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Concentrate on the essentials

  • 2001 1 Nov
  • COMMENTS
Concentrate on the essentials
This is the first of a two-part series on the need for essentials in Christian education. Next Thursday we will help you pinpoint your church's essentials.

We sometimes become so preoccupied with so many things to teach that we overlook the essentials of the faith. Numerous studies point out that too many people in our churches do not understand the most basic elements of the Christian faith and are either too intimidated to say so or hold skewed beliefs they think are correct. Educators need to understand this condition and strive to make learning effective in the church. Only then will our people understand - and live - the essentials of our faith.

Educators need to understand:

  • Assume nothing. The basics of the faith sometimes seem so elementary to us. Educators are eager to move on to more interesting material while the people need to hear the basics. For example: Salvation is a basic and essential concept of our faith, but it's dangerous to assume that all our children and adults understand salvation. The same holds true for understanding sin, using the Bible, knowing what a relationship with Jesus means, etc. It's fine to offer separate advanced studies for those who've mastered the essentials, but we must always emphasize the basics for the majority. Our children and adults exhibit biblical illiteracy and a shallow faith because we've assumed they know, understand, and apply more than they do. Too many churches offer adult classes on environmentalism, governmental affairs, and denominational history but neglect topics like Introduction to Jesus, Bible Basics, and Applying Your Faith on the Job.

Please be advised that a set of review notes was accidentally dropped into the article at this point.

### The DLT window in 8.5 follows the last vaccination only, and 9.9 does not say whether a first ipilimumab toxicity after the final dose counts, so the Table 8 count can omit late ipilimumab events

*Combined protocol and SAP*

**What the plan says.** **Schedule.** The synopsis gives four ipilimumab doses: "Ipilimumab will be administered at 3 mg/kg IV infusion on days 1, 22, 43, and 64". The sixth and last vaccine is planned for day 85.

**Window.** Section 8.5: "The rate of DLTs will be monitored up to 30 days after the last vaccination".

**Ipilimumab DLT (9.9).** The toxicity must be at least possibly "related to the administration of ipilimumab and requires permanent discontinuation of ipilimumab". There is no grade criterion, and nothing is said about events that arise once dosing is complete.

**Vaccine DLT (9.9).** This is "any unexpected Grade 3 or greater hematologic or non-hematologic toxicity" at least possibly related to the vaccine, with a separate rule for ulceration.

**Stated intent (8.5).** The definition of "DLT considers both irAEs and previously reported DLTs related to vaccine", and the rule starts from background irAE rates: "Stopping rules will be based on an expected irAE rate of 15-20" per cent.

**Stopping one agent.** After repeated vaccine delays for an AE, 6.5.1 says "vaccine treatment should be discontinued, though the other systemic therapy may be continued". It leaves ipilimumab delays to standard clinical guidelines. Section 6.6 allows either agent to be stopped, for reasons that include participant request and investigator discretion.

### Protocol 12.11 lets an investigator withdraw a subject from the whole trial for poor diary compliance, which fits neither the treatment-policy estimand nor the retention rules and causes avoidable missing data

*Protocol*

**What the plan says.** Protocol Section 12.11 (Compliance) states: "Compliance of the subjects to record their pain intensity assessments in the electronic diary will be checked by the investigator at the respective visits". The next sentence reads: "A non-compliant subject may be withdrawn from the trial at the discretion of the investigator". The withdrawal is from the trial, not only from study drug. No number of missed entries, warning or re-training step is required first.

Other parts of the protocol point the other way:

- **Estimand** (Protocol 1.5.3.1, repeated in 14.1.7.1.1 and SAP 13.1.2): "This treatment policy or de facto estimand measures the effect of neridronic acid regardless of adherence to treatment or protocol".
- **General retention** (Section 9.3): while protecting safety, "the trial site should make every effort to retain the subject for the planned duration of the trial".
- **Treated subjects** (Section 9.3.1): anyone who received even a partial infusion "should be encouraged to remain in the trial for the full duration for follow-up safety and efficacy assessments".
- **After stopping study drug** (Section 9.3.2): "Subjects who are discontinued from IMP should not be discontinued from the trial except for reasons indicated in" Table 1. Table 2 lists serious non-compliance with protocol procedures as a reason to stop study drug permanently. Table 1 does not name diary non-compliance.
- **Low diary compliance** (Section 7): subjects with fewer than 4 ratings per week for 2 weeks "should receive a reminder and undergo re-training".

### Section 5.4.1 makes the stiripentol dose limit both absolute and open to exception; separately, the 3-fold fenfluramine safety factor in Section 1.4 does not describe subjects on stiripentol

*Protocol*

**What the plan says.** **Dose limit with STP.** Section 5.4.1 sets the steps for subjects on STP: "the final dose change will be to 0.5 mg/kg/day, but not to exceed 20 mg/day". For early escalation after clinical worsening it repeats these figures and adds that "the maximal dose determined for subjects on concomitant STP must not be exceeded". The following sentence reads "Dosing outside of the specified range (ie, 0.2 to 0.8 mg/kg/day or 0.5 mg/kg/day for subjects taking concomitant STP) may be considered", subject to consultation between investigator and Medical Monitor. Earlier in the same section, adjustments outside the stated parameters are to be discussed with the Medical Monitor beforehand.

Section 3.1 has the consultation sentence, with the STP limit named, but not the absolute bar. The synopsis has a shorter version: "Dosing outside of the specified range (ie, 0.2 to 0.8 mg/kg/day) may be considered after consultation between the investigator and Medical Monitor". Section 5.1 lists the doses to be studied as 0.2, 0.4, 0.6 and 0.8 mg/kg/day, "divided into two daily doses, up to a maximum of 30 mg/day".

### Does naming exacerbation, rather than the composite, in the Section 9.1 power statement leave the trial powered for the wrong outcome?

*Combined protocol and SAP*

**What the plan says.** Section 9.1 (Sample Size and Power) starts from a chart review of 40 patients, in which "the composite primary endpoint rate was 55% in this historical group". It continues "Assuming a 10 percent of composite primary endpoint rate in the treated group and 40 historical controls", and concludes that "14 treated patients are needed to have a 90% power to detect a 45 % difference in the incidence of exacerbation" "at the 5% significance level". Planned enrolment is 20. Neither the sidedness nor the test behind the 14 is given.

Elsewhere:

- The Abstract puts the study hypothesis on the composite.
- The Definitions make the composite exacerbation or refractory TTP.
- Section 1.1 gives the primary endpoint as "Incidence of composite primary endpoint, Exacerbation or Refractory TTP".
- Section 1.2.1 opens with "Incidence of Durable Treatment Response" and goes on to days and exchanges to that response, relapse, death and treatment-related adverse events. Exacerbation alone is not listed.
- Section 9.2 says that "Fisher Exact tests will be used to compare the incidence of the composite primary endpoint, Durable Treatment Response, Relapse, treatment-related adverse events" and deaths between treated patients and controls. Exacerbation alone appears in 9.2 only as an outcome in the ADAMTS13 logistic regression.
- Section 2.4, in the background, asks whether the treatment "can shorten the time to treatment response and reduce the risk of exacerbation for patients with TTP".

• Less is more. Too often we try to cram so much into our people's minds that they haven't a clue what's essential and what isn't. The intention is good because there is so much to share and we want our people to have it all. More exposure does not necessarily mean more learning. Simplify what you want your people to know about God and make sure they have a complete understanding of that.

  • Less Bible, more application. It's more important that your children and adults understand and apply biblical truths to their lives than getting a fast tour of text proofs for every point you make. Jesus never rushed His learners, never attempted to pump in more than could be consumed. In fact, He said, I have many more things to say to you, but they are too much for you now (John 16:12). Your goal should be to draw people closer to God and affect the way they live their lives, not prepare them for the Bible version of Jeopardy.

  • Say what's important. Children and adults live in a fast-paced, confusing world. They're bombarded with new information to the point of overdose. One estimate put the average time a faithful Sunday school student spends in education time (after subtracting time for taking attendance, getting organized, etc.) at 17 hours per year. We have no time to waste. It's unfair and unwise to splatter our learners with information, then fail to tell them what's essential. A teacher's job is to help students sift through all the stuff and figure out what is important.

From Why Nobody Learns Much of Anything at Church and How to Fix It by Thom and Joani Schultz, copyright (c) 1993 and 1996. Used by permission of Group Publishing, Inc., 1515 Cascade Ave., Loveland, CO 80539, 1-800-447-1070.

Thom and Joani Schultz write and speak internationally on Christian education, youth ministry, children's ministry, and church leadership. Thom is president and founder of Group Publishing, Inc. Joani is chief creative officer of Group.


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